Congratulations! You’ve finally made the decision to trim those extra pounds and keep yourself fit. That in itself is an accomplishment… But now what? This is the point where many people become lost. All dieting resources give us strict guidelines to follow when deciding on what to eat, but then they leave us in the dark when we need to decide on what to buy! By following a few simple suggestions, you can ensure that the food you keep in your home works with you to make the commitment you’ve made to yourself as effective as possible.
Rethink your Ratios: Remember that food pyramid that was always hung up in the school cafeteria that everyone knew about but no one really paid attention to? It actually provides a wealth of information that’s important to keep in mind when shopping. For instance, the average American eats much more meat than the human body needs to remain healthy (without eating supplemental alternatives). A human being only needs to eat meat a few times each week to maintain their health. Aim to eat more vegetables and fruits than you do meat.
Make sure a decent percentage of your diet is some form of carbohydrate (bread/pasta/rice/cereal). These items help keep your hunger down while also giving you long-lasting energy. Simple sugars, on the other hand, merely give you a rush of energy and quickly wear off, and are much less healthy. They also encourage you to eat more because they aren’t as filling.
Make a List: Making a list before you enter the grocery store will encourage you to stick to it. Not making a list could lead you to succumb to the temptations managers strategically place throughout their store. Unless something is on your list before you enter the store, do not buy it! Make your list according to the guidelines outlined above, and never go food shopping when hungry.
Learn the Dieting Language: Most products list their nutritional information in an extremely accessible area on the outside package. As a rule of thumb, products high in fat, sodium, sugar, and calories are a bad idea. When trying to choose several brands of the same item, always choose the alternative with the least of these. Avoid processed food and preservatives. Finding a brand without these will ensure a fresher, healthier product.
When purchasing grain products (such as pasta, cereal, and bread), make the choice to buy the whole grain version whenever possible. This is much better for you than products made of processed flour. When buying produce, keep an eye out for locally-grown fruits and vegetables. Not only are these usually much fresher than the other alternatives, but buying them will also support your local economy. Try your best to find produce grown without pesticides (companies will often proudly label their products this way, so it’s hard to miss). When shopping for dairy (such as milk, butter, and cheese), aim for the least fattening versions.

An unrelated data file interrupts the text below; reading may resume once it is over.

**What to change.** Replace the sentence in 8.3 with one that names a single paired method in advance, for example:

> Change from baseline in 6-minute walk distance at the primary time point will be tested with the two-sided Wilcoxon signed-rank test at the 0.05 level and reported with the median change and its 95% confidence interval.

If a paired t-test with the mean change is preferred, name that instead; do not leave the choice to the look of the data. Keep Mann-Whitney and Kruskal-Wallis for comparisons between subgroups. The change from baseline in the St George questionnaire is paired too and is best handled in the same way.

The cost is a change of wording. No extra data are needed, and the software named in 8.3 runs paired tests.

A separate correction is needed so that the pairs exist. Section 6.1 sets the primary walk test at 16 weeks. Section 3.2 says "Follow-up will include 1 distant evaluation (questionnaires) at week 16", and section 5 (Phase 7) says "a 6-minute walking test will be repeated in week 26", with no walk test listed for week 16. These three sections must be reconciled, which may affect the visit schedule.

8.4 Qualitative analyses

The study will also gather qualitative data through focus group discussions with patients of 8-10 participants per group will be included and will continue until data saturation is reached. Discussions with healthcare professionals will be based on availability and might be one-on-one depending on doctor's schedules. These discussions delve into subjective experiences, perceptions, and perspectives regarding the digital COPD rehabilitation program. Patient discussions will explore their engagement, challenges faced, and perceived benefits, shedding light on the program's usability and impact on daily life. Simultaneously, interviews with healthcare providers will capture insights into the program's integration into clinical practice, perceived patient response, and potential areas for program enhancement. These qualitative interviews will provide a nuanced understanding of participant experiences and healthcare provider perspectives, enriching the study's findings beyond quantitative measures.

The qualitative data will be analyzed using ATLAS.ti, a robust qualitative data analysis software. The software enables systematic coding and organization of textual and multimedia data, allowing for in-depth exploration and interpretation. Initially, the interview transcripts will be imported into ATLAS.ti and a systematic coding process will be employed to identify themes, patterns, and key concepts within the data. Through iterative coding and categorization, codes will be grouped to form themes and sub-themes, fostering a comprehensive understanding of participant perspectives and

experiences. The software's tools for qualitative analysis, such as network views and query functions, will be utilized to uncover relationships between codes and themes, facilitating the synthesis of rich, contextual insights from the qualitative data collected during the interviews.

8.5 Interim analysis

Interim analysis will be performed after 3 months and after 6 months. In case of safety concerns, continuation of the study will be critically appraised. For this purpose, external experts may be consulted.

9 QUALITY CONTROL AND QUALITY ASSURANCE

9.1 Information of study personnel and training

Limit the Snacks: Just because you’re on a diet doesn’t mean you have to give up every single snack you used to eat. Instead of trying to expect yourself to give up snacking entirely, limit yourself to a certain amount of snacks each time you go. If you only go grocery shopping every few weeks, limit yourself to only one or two snacks each time. Make it a reward for keeping your commitment, and do your best to make it last throughout the entire time you are on your diet. Whenever possible, be sure to find more nutritional versions of the snacks you love. Are you a big fan of potato trips? Try baked ones instead of fried. If you are a fan of baked goods, avoid ones made with processed food or preservatives. Instead, buy fresh ingredients to make your own.
Stick to It: Even if at some points it feels as though it’s an impossible commitment to keep, don’t give up on it! With enough practice at following these guidelines, they will soon become habitual to you. You won’t even need to follow rules; you will simply be attuned to shopping this way all of the time!